Our Story

Friday, March 11, 2011

I'm to my limit and then some

I've blogged a lot about what medical problems Zac has guess what it's more about him. Zac has never taken a bottle ever, he just wouldn't, even lately I've tried pumping and giving it to him with no success. At around 4-5 months we tried feeding him rice cereal and he had no interest in it. At his 6 month visit they said not to be concerned that this is normal. We continued to try different baby foods solids and he had no interest in any. He would randomly break out in hives and sometimes it was as much as daily. At his nine month visit we heard more of the same it's not uncommon just keep trying.

At his 1 year visit he had gained no weight since his 9 month which caused concern, it's called failure to thrive. At that point blood work was taken to run a RAST (a blood allergy test). It came back that he was allergic to milk, eggs, soy, wheat, and peanuts. We were then told to take him to a nutrionist. Who gave us some wonderful ideas and who referred us to an allergist.

We then saw Dr. Taylor (the allergist) who discovered that Zac had an allergy to milk, egg, and tree nuts. And that he only had an intolerance to soy, gluten, and peanuts. Dr. Taylor said although he does have allergies they wouldn't cause him to lose weight and definelty would not have to do with his lack of sleep so he referred us to Louis Mizzel (a gastroenterologist).

Dr. Mizzel scheduled us for an upper GI and a colonoscopy to see if he had eosinophilic esophagitis. When we got the results back we found out that yes he did indeed have it and a pretty bad case. Dr. Mizzel said it wasn't THE worst case he had seen but pretty close. So he was put on a round of steriods and previcid. The round of steriods didn't help his willingness to eat and in fact he was sleeping worse and screaming more which I didn't think was possible.

It's now a few weeks later and Zac is to the point where he won't even let something touch his lips before he starts bawling. Often times he struggles with swallowing his own spit. He was really sick last week and I couldn't get him to take tylenol. He had a fever for 4 days that I couldn't break because I couldn't get enough meds in him.

Zac went into his 15 month well check today and he hasn't gained weight in 6 months. So we are now being faced with the decision of using a feeding tube. The concern with a feeding tube is they aren't mean't to be long term and he will just pull it out, so we would have to keep reinsterting it. So there is talk about putting a tube straight into his stomach. We are also contacting the dysphagia clinic to see if they can help with his complete inability or willingness to swallow.


  1. I found your blog through GSG (so I'm not a TOTAL stranger - eh, sort of). :) That breaks my heart to hear about Zac. I have no knowledge of eosinophilic esophagitis Zac has, but I know about the dysphagia part, which my son has. He is 16 months, we have been attending therapy since he was 6 weeks, and although he still isn't chewing foods yet like a normal toddler would, his swallowing has improved and some of his other mouth issues have gotten better. I'm sure you feel WAY more buried in all of this than even I did, and in the middle of it all it just feels like there is NO. END. IN. SIGHT. But press onward! When you feel like you can't go any more, take one more baby step, and then maybe just one more. :) I will pray for your family and especially little Zac. Keep going girl!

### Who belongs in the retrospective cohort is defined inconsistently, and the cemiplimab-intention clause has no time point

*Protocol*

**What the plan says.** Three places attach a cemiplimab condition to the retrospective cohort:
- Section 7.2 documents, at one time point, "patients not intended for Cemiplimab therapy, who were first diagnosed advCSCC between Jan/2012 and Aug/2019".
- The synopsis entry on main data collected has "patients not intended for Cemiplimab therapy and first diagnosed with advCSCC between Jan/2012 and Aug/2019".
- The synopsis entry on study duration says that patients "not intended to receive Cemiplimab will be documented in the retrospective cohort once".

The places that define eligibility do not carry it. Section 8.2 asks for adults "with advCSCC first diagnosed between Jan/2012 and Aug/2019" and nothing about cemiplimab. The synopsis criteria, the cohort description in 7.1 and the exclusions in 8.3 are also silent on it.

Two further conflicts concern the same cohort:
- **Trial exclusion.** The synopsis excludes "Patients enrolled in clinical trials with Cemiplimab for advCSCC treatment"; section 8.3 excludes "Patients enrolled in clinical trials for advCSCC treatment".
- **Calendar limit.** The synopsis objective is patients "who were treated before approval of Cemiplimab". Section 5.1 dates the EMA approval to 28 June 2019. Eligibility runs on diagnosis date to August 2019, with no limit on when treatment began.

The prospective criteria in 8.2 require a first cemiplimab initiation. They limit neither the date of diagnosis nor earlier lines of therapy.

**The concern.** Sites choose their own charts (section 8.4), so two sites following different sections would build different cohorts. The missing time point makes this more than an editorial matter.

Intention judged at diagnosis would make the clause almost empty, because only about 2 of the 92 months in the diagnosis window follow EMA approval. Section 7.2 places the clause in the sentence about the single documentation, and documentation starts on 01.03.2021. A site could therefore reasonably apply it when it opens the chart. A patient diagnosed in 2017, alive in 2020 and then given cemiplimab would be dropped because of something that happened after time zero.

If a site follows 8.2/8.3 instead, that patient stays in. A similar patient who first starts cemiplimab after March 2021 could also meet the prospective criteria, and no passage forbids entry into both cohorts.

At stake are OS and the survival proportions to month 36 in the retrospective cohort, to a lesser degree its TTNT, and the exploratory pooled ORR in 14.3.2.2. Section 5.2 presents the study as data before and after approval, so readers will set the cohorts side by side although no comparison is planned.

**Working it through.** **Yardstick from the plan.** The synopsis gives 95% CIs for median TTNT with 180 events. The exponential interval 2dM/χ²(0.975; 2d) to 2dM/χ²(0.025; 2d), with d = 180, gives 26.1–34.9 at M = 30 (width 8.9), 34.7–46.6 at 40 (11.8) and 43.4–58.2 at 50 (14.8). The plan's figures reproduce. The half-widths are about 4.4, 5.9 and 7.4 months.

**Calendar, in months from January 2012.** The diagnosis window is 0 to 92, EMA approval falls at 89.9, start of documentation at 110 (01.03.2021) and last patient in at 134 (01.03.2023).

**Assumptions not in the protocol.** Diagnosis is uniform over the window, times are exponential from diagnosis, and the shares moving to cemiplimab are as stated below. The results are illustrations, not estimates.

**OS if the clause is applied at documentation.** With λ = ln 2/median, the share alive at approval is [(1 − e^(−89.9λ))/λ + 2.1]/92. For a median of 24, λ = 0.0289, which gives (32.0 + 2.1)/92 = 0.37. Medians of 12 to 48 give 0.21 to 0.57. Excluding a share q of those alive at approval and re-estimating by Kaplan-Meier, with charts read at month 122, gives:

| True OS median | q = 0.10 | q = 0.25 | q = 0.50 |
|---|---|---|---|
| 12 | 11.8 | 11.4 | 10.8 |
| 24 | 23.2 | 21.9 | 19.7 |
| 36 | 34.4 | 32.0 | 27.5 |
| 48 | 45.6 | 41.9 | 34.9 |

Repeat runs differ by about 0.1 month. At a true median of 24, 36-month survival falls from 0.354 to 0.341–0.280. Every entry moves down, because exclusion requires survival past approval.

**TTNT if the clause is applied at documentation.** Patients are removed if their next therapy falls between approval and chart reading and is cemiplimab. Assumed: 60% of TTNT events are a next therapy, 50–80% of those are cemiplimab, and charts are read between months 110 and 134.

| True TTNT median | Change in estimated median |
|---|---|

2. oh that is horrible!
    I don't have children's tylenol in my house, when my babes get sick which isn't too often lucky for us, I use essential oils, I use doterra oils. YOu can rub them on children's feet, I also gave my babe a vinegar bath to break his fever. Good luck- here is oil info but I bet you've heard about them they are big in Utah http://www.doterra.myvoffice.com/sunflowerradiantlove/

  3. When I read your "intro" on GSG blog I noted in my comments about EE (eosinophilic esophagitis) as your son's symptoms are very similar to my daughters. She is 13 months old and will be having the same testing in the next few months for EE.

    I'm sorry that its been so rough for your little man. We did the feeding therapy for our daughter and quit going because it made things worse. Even now she'll only eat a few cookies (YAY progress) and that's about it.

  4. Two of my children have been diagnosed with EE too but they are in their 20's. One is more severe than the other but both had their esophagus stretched so they could swallow more--in fact, it took a couple of times for the esophagus to stay stretched for them but it did help them to be able to eat better. My daughter's esophagus was so closed up that it was a wonder she could swallow anything. She still can't eat alot of foods for fear she will choke. I assume that was looked at by your gastroenterologist?

    My heart goes out to you. It's been such a mystery to me as to how this disease came upon my kids in their late teens and how to cope with it. I can't imagine having to cope with it with a young baby. Good luck in finding answers on how to treat this.

    Also...I am assuming you live in Utah. Is it Dr. Scott Taylor that is your allergist? We went to him too.